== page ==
It is said that one of the problems of Channel Tunnel construction was that the British thought they were building a tunnel that just happened to contain a railway. The French, thinking more realistically, saw themselves as building a railway which just happened to need a tunnel. Luckily, this was a lesson that Crossrail took on board at a relatively early stage.
“Both Operations and Maintenance have been involved in the project almost since day one,” Explained Crossrail Systems Director Siv Bhamra to LR a little while back. “But that wasn’t part of the original plan.”
Andrew Wolstenholme, Crossrail’s Chief Executive since September 2011, later confirms that this was the case.
“When I arrived at Crossrail, I was told the post of Operations Director did not yet exist. That had to change. We lacked balance between the huge engineering and civils focus and the need to start planning at an early stage for the railway to come. That led to the appointment of Howard [Smith], who brought to Crossrail the knowledge and expertise that was missing.”
Andrew Wolstenholme, Crossrail Chief Executive
Howard Smith’s appointment a year later as Operations Director was a sound one. A hardened veteran of the launch of the London Overground, he is intimately familiar with the operational challenges of launching – and running – a new railway in London. Culturally, however, from an early stage it also meant the change in thinking that Bhamra described.
“There’s a real danger on big building projects like this,” warns Chris Sexton, Crossrail Technical Director, in discussing that culture “of making decisions that make sense from an engineering perspective but fail to account for how the railway will actually need to work.
“I hope we’ve avoided that. We’ve had the voices there to help us make decisions where the eventual operational benefits outweigh engineering judgement.”
It is the fact that the operational element has been embedded in Crossrail for some time which means that even as Crossrail are announcing the end of tunnelling we can already start to build up a picture of the railway those tunnels will contain. We will turn to this shortly, but first it is worth a final glance back at how the tunnelling process ended.
Here, what has been quite remarkable is that the tunnelling phase has proceeded relatively smoothly. There have been few changes of plan during the course of construction – most notably the extraction (or rather the lack of it) of the Tunnel Boring Machines (TBMs) from Farringdon – but this is the only major deviation of note.
That is not to say that, in engineering terms, there haven’t been other hitches. The TBMs stalled for a while at Whitechapel, for example. This could be regarded, as much as anything, as a consequence of the TBMs performing much better than expected. Combined with a confidence that they would make up time later though the work schedule could be re-arranged. Indeed the only major delay for tunnelling reasons was due to one of the TBMs hitting an unmarked test concrete pile in the Canary Wharf area. The delay was caused by the need to search for documentation to work out what it was and, most importantly, establish that there were no more of them.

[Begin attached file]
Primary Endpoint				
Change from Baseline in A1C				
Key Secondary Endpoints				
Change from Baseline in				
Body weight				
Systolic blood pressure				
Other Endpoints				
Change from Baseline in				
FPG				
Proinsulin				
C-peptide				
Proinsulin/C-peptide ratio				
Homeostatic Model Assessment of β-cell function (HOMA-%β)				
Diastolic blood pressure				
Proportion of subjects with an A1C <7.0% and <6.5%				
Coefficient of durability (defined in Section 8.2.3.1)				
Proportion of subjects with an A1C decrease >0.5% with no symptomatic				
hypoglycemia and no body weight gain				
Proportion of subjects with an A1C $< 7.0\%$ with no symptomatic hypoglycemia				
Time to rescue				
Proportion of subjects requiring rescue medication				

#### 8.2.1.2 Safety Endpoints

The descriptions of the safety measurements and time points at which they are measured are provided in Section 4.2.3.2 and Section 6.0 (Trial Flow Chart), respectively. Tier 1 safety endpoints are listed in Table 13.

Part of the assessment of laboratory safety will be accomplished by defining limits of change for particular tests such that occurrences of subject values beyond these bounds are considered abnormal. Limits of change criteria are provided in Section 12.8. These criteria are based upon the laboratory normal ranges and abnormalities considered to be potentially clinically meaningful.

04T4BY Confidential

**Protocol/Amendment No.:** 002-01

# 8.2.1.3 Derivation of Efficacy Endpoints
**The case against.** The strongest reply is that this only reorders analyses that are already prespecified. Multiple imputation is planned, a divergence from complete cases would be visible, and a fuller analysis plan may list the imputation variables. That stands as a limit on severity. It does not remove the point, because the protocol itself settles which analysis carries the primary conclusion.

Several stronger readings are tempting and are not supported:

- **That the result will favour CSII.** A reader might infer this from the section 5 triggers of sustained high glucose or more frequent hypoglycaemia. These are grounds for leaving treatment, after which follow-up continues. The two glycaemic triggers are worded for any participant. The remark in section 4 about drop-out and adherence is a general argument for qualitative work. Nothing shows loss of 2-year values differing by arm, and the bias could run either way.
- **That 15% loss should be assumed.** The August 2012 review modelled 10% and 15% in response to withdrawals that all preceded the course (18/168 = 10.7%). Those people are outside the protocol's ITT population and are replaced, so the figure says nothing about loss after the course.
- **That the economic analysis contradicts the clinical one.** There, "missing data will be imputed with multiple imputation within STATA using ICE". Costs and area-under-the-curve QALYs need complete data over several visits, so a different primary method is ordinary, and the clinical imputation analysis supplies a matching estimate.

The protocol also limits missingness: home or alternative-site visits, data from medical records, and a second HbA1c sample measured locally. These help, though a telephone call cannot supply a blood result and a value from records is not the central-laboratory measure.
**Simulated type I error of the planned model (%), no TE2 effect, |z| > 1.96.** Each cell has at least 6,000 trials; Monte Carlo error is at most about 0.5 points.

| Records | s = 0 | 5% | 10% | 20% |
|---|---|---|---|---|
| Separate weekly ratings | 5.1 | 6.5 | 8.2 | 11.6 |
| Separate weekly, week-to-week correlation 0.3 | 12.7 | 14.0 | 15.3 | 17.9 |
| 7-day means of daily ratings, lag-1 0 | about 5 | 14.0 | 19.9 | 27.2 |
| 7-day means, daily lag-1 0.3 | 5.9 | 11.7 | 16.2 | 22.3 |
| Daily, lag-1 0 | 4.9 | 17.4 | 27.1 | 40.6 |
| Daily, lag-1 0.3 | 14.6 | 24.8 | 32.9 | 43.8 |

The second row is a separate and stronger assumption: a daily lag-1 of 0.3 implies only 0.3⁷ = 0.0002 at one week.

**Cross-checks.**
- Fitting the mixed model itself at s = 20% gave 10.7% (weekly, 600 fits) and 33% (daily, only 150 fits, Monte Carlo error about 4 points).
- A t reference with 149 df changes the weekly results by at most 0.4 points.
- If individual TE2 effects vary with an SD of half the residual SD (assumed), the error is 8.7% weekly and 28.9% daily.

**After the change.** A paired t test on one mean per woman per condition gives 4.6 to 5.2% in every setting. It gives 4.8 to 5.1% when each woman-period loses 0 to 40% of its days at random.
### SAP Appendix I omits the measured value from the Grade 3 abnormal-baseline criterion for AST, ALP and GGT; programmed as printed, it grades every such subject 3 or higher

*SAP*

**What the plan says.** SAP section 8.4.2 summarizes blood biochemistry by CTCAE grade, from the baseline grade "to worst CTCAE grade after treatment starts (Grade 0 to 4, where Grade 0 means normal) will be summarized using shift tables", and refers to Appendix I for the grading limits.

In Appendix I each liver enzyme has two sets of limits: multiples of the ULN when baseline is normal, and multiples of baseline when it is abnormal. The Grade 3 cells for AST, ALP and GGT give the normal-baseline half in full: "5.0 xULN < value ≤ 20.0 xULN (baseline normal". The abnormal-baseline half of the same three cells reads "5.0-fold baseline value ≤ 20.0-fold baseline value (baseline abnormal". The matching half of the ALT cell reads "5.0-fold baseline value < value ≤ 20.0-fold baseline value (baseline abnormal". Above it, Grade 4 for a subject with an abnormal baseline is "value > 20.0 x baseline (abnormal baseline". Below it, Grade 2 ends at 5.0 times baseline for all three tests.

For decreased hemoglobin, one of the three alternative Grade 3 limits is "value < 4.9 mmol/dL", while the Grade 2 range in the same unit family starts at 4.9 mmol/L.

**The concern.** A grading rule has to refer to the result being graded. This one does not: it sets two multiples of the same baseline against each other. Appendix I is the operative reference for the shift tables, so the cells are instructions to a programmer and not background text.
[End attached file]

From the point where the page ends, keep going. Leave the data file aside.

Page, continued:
As a final note here it is worth pointing out that some Sprayed Concrete Lining (SCL) work, primarily at Liverpool Street and Whitechapel, is still underway. Ultimately though the running tunnels are now complete and ready to receive the railway they will contain.
Building the railway
As was highlighted at the beginning of this article, it would be a mistake to assume that (just like plans for its operation) the construction of the railway itself hadn’t, in fact, already begun. We have covered before the sometimes-forgotten surface elements of Crossrail, and this work has presented plenty of opportunities for the laying of track and other activities. This is especially true on the surface section to Abbey Wood, where the scale of the Crossrail project has required the laying of over a mile of new double track between the Plumstead portal and Abbey Wood station.
This work has been complicated by the need to slew over the existing Network Rail double track railway. An excellent article in New Civil Engineer recently described some of the challenges involved. It is clearly much more complex than a visit to the area would lead you to believe. Much of that difficulty was down to unfavourable geology – alluvium with peat layers as well as potentially unstable embankments. It is highly telling though that despite the scale of work on this mile long worksite, which would normally warrant attention as a major piece of railway work in its own right, it is actually seen as a relatively minor element of the work involved in building Crossrail.
Elsewhere at the western end, electrification masts are starting to appear in great numbers and bridges have been raised or rebuilt. Two major tasks which have not had that much publicity are the rebuilding of Airport Junction and the work at Acton Yard, where a new dive-under has been constructed to avoid conflict with freight trains.
It is not just in terms of construction, of course, that Crossrail’s operational work has begun. As of 31st May Howard Smith has technically been responsible for a running railway as the Crossrail concessionaire, MTR, officially took over all services between Liverpool Street and Shenfield on that date.